A health system designed for Acute Disease 

Globally, most health systems were designed in the post-World War II era as the “sick care” system. For the most part, the system was not designed to help prevent the onset of disease but instead to diagnose and treat illness.  

Acute diseases tend to be short, diagnosed easily and treated with a cure. The reactive approach to acute diseases works well and the health system is well equipped in this approach of reactive care.  

But why does this reactive approach need to change?  

The reactive approach to healthcare is both expensive, and, to some degree, ineffective in meeting the needs of today’s population, from the healthiest individual to the complex chronically ill.  

The burden of chronic disease 

The World Health Organization estimates that 50% of the global burden of disease is chronic illness. Chronic diseases are long-lasting, having compounding and sustained effects on the social, physical, psychological and economic levels of the individual and broader society.  

Chronic illnesses are mostly characterised by complex causes, many risk factors, long latency periods and result in functional impairment or disability. Most chronic illnesses do not fix themselves and are generally not cured completely.  

According to a study done by World Economic Forum the global economic impact of the five leading chronic diseases – cancer, diabetes, mental illness, heart disease, and respiratory disease could reach US$47 trillion over the next 20 years.  

Is our current health system equipped for the future? 

A paradigm shift for modern medicine  

Today, our world of healthcare is quickly transforming from a reactive to a proactive system. 

Having a better understanding of the underlying mechanisms and causes of Chronic Diseases as well as technological advancements is actively shaping contemporary medicine.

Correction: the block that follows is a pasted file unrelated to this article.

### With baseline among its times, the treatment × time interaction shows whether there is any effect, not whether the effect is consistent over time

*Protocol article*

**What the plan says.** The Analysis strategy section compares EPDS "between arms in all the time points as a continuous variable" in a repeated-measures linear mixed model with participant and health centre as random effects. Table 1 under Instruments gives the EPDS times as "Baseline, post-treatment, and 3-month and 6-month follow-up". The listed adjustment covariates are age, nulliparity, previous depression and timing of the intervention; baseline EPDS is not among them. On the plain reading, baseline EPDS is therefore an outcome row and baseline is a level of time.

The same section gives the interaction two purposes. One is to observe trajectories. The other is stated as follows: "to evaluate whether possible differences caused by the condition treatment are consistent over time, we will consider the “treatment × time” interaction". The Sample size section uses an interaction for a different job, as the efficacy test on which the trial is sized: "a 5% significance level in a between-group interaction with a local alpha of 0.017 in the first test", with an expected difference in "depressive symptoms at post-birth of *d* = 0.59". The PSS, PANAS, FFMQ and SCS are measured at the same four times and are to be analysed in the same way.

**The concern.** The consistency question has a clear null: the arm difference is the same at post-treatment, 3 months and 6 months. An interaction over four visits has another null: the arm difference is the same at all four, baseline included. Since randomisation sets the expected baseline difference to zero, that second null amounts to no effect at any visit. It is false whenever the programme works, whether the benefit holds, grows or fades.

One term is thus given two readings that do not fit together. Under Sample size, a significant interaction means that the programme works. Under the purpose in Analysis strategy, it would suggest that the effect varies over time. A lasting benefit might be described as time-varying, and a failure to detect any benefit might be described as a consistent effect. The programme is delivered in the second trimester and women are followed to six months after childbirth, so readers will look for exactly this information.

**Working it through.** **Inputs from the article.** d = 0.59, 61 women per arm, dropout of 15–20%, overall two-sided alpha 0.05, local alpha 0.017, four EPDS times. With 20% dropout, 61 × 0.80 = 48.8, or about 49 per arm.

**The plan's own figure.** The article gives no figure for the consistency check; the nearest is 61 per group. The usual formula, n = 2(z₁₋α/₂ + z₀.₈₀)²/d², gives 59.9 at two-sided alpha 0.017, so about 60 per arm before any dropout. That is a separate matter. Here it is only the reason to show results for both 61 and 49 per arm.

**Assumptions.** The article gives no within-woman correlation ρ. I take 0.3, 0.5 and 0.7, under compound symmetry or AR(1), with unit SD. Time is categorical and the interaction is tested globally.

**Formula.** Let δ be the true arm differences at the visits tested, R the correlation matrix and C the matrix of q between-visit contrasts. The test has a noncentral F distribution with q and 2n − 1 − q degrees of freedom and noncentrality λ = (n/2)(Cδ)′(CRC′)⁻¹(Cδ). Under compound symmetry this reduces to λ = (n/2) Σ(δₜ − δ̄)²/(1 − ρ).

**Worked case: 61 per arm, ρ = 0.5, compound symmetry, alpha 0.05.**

The American Medical Association states that more than 98,000 annual deaths are preventable. We need to take a more active role in our health and make healthy lifestyle changes that support the wellness of our whole being.  

The healthcare landscape is experiencing a tremendous paradigm shift to a new framework defined by the four Ps (P4) of medicine, a term coined by biologist Leroy Hood.  

The premise of P4 medicine is that in years to come medical practice will be transformed by biotechnology into a more targeted approach that manages a person’s overall health as opposed to simply managing a patient’s disease. Rather than the medicine of the past that worked on population averages, the medicine of the future will focus on the individual. 

 The P4 approach to medicine 

P4 is defined into four categories: Predictive Medicine, Preventative Medicine, Personalised Medicine and Participatory Medicine.  

These categories are set to modify the existing healthcare paradigm, elevate healthcare competency, reduce costs and help move our healthcare system from reactive to preventive and proactive. The active involvement of patients is necessary to guarantee effective self-management. 

Making the influx of information meaningful 

The digitisation of medicine is making P4 Medicine a reality today. New technologies are being created to handle, digitise, share and assess individual big datasets.  

The application of business intelligence and reporting to the modern dataset that makes up a patient is very powerful. Identifying patterns and revealing insights based on data can help clinicians make more informed decisions about a patient’s care, but also empowers the patient to be actively involved in their health. The patient is not passively receiving care anymore, they are an active participant. 

The role of genomics is leading this health transformation. It allows scientists to evaluate an individual’s DNA and make predictions based on diseases the individual is genetically predisposed to.  

Modifying behavioural habits like avoiding smoking, maintaining a healthy diet, regular exercise and reducing alcohol consumption can improve health and reduce clinical problems.  

Can a health technology solution pave the path to proactive healthcare? 

From including non-traditional data types, to enabling population stratification based on risk factors, a technology solution needs to embrace the flexibility to cater to an ever-growing longitudinal patient record.  

As the medical history definition expands to include genetic tests and social determinants of health, clinical decision support systems need to be put in place to help the clinician in navigating the amount of information available and making the best decision possible.  

Finally, the solution should carefully consider patient engagement. The data needs to be curated and presented in the most appropriate form so that the individual can easily understand the information and can act upon it. 

This is an introduction to how health systems are moving towards the 4Ps approach. The next blog in this series will focus on Predictive Medicine.